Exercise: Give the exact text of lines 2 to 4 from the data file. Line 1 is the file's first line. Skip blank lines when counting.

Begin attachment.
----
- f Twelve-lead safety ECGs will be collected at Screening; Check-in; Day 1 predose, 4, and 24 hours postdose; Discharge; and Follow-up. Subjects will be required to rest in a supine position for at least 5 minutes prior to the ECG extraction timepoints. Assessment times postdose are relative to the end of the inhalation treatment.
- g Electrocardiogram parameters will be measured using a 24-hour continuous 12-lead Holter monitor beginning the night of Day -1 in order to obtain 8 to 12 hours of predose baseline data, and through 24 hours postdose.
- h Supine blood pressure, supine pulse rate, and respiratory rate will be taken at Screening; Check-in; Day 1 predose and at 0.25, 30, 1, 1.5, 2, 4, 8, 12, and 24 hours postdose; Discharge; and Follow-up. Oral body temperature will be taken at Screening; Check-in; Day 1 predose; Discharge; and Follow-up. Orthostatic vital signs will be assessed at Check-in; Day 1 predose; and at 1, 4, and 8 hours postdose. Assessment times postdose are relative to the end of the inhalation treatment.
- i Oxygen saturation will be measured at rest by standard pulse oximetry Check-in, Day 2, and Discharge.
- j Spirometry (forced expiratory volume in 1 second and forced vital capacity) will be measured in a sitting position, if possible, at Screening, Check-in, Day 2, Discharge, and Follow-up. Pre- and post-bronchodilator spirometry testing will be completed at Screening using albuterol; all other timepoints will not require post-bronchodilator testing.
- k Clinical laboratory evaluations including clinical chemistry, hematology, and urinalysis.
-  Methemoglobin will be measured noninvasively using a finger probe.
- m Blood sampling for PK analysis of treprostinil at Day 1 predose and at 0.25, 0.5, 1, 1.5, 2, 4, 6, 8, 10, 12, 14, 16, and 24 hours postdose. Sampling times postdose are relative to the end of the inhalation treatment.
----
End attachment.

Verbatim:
- g Electrocardiogram parameters will be measured using a 24-hour continuous 12-lead Holter monitor beginning the night of Day -1 in order to obtain 8 to 12 hours of predose baseline data, and through 24 hours postdose.
- h Supine blood pressure, supine pulse rate, and respiratory rate will be taken at Screening; Check-in; Day 1 predose and at 0.25, 30, 1, 1.5, 2, 4, 8, 12, and 24 hours postdose; Discharge; and Follow-up. Oral body temperature will be taken at Screening; Check-in; Day 1 predose; Discharge; and Follow-up. Orthostatic vital signs will be assessed at Check-in; Day 1 predose; and at 1, 4, and 8 hours postdose. Assessment times postdose are relative to the end of the inhalation treatment.
- i Oxygen saturation will be measured at rest by standard pulse oximetry Check-in, Day 2, and Discharge.